New treatments have radically changed the course and survival rate of MS, resulting in progressively fewer relapses and hospitalisations and slower disease progression. However, despite major advances, all available treatments are only partially effective - there is currently no cure for MS. Treatments either target individual symptoms or aim to modify disease progression. Symptomatic treatments do not alter the course of the disease and vary both inter- and intra-individually depending on the presenting complaint(s) at a given point in time. These might include muscle relaxants such as baclofen to relieve painful or uncomfortable muscle stiffness or spasms, antidepressant medications such as fluoxetine to treat affective disorders, and physical therapies to assist in the performance of everyday activities. These are critical in the care of MS patients, enhancing quality of life, and capacity to work. Treatments for MS attacks, or relapses, focus on shortening the length of the relapse and hastening recover)'. Oral (prednisone) and intravenous (methylpred- nisolone) corticosteroids are most commonly used, altering the immune response by reducing inflammation. In more severe cases plasmapheresis may be used, the replacement of the blood’s plasma thought to remove the circulating antibodies active in MS.

Disease-modifying treatments, as the name suggests, aim to halt or slow down progression of the underlying disease. Over recent years these have progressed from broad spectrum immunosuppressants, to immunomodulators, to ill-defined immunostimulants, to more selective, continuous immunosuppressants. As of January 2018, the Therapeutic Goods Administration had approved 12 of these medications for use in RRMS in Australia. These are four preparations of interferon beta, which has been at the forefront of disease management in MS for more than 20 years, glatiramer acetate, the monoclonal antibodies natalizumab, alemtuzumab, and daclizumab, the first B-cell-targeted therapy, ocrelizumab, and the small-molecule oral agents fingolimod, dimethyl fumarate, and teriflunomide. All reduce, to varying degrees, the likelihood of the development of new lesions, relapses, and stepwise accumulation of disability. First-line treatments are usually interferon-beta, glatiramer acetate or teriflunomide. Escalation treatments (natalizumab, fingolimod and mitoxantrone) are more potent than first-line treatments, although have potentially serious side effects.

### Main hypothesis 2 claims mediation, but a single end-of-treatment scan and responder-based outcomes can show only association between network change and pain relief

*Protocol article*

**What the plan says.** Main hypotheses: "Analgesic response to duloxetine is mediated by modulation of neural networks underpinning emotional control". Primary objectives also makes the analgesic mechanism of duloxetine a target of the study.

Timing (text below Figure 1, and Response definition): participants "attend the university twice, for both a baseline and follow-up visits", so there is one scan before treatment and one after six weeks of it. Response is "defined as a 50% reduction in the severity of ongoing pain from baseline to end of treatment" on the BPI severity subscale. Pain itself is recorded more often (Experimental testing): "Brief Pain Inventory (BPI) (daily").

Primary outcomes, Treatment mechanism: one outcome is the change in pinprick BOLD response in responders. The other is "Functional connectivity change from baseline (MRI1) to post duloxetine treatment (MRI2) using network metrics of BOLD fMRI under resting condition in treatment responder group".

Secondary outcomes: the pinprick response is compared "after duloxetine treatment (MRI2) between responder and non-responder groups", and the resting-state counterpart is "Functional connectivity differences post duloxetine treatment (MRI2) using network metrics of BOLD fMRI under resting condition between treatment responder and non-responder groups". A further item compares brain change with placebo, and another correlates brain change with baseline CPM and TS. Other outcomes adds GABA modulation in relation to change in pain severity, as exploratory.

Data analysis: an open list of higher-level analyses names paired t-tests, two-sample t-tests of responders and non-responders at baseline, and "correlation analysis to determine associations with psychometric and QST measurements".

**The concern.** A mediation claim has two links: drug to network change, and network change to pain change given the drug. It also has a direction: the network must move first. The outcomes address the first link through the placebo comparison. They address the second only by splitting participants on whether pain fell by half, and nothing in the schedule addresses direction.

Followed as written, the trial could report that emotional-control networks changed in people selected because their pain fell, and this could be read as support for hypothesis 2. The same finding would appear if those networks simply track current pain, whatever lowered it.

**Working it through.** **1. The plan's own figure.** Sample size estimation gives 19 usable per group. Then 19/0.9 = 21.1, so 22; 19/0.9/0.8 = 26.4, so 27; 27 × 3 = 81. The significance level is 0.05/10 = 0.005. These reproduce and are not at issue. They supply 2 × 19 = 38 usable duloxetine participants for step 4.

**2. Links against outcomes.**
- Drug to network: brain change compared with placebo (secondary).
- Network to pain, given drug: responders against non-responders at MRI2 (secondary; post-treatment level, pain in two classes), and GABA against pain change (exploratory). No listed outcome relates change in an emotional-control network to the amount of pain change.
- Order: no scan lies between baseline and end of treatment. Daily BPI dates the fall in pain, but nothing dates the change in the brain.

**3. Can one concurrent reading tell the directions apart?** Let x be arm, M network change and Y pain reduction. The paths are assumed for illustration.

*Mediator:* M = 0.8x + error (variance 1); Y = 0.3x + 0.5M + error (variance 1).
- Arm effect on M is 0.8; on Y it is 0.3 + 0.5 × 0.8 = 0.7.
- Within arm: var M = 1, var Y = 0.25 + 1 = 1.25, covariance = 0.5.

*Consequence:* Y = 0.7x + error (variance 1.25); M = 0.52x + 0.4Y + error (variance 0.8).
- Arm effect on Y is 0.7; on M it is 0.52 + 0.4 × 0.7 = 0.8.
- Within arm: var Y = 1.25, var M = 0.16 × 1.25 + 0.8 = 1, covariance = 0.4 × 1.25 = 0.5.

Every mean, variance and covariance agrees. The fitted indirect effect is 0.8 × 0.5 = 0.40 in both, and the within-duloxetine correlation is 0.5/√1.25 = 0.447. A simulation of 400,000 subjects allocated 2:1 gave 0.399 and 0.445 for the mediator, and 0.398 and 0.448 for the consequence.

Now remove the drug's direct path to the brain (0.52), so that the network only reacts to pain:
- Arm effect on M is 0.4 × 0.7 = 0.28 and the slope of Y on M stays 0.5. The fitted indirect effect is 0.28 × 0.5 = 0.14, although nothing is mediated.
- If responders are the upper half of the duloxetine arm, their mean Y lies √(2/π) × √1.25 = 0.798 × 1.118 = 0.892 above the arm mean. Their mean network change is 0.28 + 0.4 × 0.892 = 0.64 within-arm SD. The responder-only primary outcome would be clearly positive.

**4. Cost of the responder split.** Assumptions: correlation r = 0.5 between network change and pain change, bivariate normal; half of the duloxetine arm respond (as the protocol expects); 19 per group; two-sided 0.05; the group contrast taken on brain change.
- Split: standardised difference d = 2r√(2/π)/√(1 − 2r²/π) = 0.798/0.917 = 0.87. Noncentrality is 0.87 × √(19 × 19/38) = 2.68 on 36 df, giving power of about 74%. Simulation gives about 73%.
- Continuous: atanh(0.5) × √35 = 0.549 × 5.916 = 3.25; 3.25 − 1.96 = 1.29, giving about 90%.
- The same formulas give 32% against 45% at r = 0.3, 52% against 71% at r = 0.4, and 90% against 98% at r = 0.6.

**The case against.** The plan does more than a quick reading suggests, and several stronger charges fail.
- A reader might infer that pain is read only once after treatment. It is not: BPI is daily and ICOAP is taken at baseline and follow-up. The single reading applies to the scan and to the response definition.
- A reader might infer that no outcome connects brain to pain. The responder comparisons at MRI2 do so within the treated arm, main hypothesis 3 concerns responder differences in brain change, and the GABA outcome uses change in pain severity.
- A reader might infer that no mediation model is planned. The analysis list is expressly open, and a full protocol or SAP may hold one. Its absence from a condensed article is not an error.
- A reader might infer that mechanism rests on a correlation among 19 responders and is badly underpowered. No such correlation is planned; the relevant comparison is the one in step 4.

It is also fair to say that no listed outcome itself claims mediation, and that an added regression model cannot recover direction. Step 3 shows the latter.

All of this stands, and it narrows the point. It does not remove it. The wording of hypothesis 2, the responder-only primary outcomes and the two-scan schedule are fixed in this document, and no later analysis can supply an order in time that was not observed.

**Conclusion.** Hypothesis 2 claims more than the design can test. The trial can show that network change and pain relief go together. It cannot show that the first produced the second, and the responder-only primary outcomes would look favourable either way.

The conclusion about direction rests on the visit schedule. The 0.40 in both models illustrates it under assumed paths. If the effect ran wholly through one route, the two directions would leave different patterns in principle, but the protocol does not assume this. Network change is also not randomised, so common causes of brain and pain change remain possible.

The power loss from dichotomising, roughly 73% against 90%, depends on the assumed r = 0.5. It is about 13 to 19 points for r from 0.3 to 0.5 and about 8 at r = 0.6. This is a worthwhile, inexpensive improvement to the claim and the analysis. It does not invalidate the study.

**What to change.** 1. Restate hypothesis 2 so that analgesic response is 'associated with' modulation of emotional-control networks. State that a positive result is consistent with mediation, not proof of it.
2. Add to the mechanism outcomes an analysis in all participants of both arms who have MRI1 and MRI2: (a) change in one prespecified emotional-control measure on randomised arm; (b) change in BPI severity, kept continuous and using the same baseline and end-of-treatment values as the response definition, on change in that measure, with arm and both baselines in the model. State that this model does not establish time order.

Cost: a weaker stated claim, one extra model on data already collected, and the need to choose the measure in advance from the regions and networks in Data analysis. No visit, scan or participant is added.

Currently, there are no specific pharmacological treatments for cognitive impairment in MS, and only limited and inconsistent evidence to suggest that disease modifying therapies have any influence on the development and progression of deficit (Niccolai, Goretti & Amato, 2017). An emerging field gathering considerable interest is cognitive rehabilitation, which aims to improve cognitive functioning through specifically designed training programs, or through teaching compensatory strategies to offset the impact of cognitive deficits on day-to-day life. However, the efficacy of cognitive rehabilitation approaches is currently questionable (Mitolo, Venneri, Wilkinson & Sharrack, 2015; Rosti-Otajarvi & Hamalainen, 2014), in part due to the lack of theoretical and physiological models of cognitive impairment in MS.